Mounting evidence suggests that BPS may cause the same health hazards as BPA
Chemical tweaks aren’t enough to tame a possibly dangerous component of plastics, several new studies suggest.
Bisphenol S, or BPS, a common chemical in everyday plastics and papers, has the same toxic, hormone-disrupting effects in cells and animals as its older relative, bisphenol A, or BPA. The findings are the latest to raise doubts that BPS – or perhaps any other bisphenols – are a safer alternative to BPA. The studies also suggest that products labeled “BPA-free,” such as baby bottles, are not as free of health risks as consumers might expect.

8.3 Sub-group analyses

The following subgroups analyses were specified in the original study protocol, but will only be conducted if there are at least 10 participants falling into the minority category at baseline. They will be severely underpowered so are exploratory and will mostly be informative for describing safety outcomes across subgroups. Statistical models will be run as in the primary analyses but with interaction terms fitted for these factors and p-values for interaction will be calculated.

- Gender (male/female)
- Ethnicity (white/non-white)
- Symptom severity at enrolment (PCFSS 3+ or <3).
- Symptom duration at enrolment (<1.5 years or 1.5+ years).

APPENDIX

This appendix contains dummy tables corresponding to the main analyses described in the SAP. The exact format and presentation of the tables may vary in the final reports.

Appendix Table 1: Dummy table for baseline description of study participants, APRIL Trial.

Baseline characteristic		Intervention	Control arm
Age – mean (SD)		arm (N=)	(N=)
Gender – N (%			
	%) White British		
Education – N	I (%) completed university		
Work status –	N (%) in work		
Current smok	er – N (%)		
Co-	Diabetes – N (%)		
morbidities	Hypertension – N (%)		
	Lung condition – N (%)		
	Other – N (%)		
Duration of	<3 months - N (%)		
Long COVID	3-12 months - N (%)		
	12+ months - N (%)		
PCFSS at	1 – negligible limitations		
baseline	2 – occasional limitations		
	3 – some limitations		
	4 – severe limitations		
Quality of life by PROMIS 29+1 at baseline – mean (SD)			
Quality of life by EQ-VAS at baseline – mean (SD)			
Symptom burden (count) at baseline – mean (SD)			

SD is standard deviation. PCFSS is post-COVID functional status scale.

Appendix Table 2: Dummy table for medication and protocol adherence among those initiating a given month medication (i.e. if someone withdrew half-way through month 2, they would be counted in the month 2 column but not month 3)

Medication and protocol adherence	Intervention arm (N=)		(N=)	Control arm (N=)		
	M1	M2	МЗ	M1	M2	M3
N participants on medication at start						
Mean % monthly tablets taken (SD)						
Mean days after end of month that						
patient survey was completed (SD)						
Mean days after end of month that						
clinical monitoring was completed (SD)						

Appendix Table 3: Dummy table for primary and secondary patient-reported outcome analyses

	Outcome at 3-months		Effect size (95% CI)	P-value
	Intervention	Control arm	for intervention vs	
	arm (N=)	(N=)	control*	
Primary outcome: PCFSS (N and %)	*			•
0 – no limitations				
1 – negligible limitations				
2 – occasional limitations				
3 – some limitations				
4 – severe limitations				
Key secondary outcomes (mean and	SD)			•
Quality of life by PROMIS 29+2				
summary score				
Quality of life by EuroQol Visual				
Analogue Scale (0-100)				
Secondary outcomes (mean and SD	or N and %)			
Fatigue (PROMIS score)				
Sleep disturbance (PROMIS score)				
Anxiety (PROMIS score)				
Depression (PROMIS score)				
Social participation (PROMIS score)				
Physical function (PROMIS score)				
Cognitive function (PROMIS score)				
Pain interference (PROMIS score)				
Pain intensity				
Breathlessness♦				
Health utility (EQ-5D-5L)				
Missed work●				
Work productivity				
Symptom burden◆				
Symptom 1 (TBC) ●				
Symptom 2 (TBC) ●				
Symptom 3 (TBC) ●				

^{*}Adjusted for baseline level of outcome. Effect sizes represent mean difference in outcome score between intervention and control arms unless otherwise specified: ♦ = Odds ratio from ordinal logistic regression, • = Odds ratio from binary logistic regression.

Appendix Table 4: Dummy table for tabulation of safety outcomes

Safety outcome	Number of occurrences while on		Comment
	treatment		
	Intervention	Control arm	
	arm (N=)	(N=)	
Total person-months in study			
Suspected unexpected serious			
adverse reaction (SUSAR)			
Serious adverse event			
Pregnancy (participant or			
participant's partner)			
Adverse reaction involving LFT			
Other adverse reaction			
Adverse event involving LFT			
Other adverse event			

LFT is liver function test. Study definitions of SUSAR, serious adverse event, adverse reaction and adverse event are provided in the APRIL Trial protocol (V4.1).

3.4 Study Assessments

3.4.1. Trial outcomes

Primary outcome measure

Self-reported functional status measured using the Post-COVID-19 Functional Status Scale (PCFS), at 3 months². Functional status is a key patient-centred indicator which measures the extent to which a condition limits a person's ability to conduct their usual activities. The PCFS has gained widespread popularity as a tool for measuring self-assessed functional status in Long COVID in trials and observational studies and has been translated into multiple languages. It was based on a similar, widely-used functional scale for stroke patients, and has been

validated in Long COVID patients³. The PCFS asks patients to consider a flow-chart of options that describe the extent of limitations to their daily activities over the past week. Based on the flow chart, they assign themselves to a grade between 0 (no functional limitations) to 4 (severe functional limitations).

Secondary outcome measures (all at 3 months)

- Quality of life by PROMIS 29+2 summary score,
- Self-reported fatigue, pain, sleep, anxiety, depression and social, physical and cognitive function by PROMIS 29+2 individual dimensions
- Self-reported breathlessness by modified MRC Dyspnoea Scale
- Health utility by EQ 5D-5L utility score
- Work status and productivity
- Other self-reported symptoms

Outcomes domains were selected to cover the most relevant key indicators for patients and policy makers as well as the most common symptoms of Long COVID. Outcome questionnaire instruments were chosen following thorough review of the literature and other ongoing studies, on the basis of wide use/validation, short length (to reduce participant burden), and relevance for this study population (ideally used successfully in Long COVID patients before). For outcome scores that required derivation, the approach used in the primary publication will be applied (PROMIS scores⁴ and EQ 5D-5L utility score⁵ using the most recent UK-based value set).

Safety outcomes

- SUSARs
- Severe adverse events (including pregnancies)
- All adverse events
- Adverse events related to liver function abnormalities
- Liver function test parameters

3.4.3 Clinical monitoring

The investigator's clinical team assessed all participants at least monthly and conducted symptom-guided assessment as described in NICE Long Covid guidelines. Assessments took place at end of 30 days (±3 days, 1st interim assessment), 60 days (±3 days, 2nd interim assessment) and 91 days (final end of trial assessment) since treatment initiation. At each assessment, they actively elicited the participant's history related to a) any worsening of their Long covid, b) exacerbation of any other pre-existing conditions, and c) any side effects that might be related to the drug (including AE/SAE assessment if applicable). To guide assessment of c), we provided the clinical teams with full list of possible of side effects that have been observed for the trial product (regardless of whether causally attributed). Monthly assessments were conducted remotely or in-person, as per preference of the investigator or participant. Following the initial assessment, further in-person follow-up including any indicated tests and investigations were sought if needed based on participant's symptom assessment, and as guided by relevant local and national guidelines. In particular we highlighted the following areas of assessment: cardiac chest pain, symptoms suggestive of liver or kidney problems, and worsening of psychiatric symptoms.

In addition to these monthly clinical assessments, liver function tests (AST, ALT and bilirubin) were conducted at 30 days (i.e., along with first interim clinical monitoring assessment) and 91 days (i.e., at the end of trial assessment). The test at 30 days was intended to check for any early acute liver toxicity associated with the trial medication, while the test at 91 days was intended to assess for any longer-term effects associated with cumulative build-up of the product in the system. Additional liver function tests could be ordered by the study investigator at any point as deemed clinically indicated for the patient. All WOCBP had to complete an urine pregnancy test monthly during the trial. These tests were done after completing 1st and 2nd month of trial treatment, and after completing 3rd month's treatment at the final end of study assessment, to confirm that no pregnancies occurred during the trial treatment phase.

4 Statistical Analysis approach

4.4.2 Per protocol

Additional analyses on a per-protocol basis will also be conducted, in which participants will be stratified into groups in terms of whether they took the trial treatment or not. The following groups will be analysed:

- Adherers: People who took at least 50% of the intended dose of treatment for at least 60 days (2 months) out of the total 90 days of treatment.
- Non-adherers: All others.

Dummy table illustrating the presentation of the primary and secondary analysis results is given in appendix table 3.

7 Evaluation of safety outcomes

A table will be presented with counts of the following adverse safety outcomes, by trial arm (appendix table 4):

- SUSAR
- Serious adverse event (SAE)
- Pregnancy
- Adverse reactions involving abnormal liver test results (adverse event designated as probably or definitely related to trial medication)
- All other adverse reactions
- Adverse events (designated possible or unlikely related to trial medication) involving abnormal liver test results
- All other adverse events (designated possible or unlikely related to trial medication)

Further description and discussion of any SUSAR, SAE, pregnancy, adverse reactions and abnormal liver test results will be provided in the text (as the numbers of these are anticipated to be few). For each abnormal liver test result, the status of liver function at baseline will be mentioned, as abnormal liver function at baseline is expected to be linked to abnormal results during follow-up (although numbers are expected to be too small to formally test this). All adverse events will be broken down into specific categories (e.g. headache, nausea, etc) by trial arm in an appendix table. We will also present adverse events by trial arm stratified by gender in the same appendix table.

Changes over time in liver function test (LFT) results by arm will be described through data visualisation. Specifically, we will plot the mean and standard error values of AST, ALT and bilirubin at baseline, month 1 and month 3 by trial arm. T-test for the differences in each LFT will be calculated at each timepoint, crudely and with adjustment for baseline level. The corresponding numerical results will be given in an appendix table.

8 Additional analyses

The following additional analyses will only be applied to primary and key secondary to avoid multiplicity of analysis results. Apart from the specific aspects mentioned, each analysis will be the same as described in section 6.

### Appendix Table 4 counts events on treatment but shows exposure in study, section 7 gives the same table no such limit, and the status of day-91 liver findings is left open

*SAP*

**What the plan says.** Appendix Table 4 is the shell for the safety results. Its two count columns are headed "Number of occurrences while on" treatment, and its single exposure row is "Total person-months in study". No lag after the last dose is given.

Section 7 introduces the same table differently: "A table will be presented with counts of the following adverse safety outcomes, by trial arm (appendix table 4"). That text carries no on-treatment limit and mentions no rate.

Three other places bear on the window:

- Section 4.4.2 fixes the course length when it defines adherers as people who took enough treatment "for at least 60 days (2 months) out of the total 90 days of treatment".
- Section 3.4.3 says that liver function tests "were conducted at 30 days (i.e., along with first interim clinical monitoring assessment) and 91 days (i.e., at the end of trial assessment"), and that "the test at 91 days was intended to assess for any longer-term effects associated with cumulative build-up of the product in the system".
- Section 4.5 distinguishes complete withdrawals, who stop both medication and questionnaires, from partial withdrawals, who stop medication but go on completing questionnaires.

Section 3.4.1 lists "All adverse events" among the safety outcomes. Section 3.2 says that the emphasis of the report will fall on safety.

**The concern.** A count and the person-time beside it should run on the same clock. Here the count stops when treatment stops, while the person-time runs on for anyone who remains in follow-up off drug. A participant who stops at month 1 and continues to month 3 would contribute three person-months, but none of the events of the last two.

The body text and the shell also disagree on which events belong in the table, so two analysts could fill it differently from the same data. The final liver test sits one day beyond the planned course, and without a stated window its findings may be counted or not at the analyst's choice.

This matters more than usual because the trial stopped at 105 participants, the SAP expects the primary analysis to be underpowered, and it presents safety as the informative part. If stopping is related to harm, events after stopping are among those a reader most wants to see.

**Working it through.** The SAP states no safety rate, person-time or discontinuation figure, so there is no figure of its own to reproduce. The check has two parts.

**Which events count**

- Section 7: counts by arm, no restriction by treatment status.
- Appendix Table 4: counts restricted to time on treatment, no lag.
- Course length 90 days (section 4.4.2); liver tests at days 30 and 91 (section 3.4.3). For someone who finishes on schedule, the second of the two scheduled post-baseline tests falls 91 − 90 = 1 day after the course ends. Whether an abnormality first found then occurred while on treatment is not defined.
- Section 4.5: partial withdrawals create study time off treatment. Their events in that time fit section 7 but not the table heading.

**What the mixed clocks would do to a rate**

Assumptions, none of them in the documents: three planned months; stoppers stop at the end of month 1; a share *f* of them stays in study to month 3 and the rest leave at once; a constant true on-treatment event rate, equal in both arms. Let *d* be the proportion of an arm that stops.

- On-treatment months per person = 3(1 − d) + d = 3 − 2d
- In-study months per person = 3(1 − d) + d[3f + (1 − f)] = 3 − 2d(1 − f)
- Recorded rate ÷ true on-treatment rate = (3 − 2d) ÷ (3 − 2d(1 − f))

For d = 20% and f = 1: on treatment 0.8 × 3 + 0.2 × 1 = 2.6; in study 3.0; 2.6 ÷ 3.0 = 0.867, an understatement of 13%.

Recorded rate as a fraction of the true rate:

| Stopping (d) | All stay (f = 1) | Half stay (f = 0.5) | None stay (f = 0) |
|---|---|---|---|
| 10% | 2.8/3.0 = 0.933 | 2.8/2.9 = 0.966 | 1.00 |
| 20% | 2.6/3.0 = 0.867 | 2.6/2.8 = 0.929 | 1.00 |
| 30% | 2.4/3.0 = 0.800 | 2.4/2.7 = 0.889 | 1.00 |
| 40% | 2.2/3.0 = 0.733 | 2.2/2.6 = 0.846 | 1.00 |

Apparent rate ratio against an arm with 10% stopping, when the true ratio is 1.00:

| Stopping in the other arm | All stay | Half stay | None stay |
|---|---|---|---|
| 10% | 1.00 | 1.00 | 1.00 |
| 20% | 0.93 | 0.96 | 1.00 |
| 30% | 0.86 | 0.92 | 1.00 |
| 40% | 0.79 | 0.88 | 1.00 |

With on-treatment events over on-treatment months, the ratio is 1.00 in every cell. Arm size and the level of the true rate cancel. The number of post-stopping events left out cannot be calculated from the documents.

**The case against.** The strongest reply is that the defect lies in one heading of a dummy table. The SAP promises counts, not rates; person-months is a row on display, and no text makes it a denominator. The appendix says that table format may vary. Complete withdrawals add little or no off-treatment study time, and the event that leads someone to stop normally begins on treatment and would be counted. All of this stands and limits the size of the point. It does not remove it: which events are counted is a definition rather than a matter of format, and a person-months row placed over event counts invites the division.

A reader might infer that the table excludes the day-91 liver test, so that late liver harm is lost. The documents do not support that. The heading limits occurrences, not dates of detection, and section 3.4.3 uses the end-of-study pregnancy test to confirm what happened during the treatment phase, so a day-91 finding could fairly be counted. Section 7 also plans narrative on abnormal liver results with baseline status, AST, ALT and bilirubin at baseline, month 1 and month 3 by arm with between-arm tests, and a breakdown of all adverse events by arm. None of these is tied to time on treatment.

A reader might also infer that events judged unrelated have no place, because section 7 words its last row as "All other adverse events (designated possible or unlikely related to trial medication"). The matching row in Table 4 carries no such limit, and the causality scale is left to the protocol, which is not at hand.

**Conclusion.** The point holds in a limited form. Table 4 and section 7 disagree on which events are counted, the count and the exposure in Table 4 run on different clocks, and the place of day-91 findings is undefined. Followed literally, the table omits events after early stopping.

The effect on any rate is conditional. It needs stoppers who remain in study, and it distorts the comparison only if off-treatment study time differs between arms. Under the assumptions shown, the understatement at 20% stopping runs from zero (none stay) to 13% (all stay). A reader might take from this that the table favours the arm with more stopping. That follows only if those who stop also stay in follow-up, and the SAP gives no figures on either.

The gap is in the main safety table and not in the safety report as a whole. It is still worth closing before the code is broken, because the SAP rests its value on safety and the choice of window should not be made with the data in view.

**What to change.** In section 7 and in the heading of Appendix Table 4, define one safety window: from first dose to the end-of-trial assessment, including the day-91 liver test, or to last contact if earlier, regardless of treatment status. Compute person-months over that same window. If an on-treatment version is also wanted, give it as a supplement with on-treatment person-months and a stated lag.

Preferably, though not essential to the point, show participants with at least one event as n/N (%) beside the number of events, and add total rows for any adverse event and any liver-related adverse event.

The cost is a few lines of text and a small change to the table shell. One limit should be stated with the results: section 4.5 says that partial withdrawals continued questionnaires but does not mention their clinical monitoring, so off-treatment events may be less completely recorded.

In a study published February 26 in Environmental Health Perspectives, researchers found that BPS, like BPA, can boost heart rates and spur irregular heartbeats in female rats. In the Feb. 3 Proceedings of the National Academy of